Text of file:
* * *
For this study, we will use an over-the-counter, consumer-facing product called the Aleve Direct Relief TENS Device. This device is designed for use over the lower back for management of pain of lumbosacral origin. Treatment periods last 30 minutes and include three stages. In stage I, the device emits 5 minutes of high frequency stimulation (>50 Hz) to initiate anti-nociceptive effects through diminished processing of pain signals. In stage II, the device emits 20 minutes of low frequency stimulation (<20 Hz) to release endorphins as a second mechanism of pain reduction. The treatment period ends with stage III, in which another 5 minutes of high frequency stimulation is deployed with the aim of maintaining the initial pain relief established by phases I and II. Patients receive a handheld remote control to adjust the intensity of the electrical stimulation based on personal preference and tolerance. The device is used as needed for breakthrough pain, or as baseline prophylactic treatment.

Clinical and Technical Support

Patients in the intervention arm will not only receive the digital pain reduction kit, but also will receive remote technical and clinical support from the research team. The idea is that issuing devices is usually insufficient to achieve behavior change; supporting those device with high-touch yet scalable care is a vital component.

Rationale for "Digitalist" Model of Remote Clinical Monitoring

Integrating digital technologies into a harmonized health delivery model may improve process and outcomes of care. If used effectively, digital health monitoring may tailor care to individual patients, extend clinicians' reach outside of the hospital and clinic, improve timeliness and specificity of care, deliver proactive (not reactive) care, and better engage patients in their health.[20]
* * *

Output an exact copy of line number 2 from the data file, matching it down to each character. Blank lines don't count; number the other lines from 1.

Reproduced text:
Clinical and Technical Support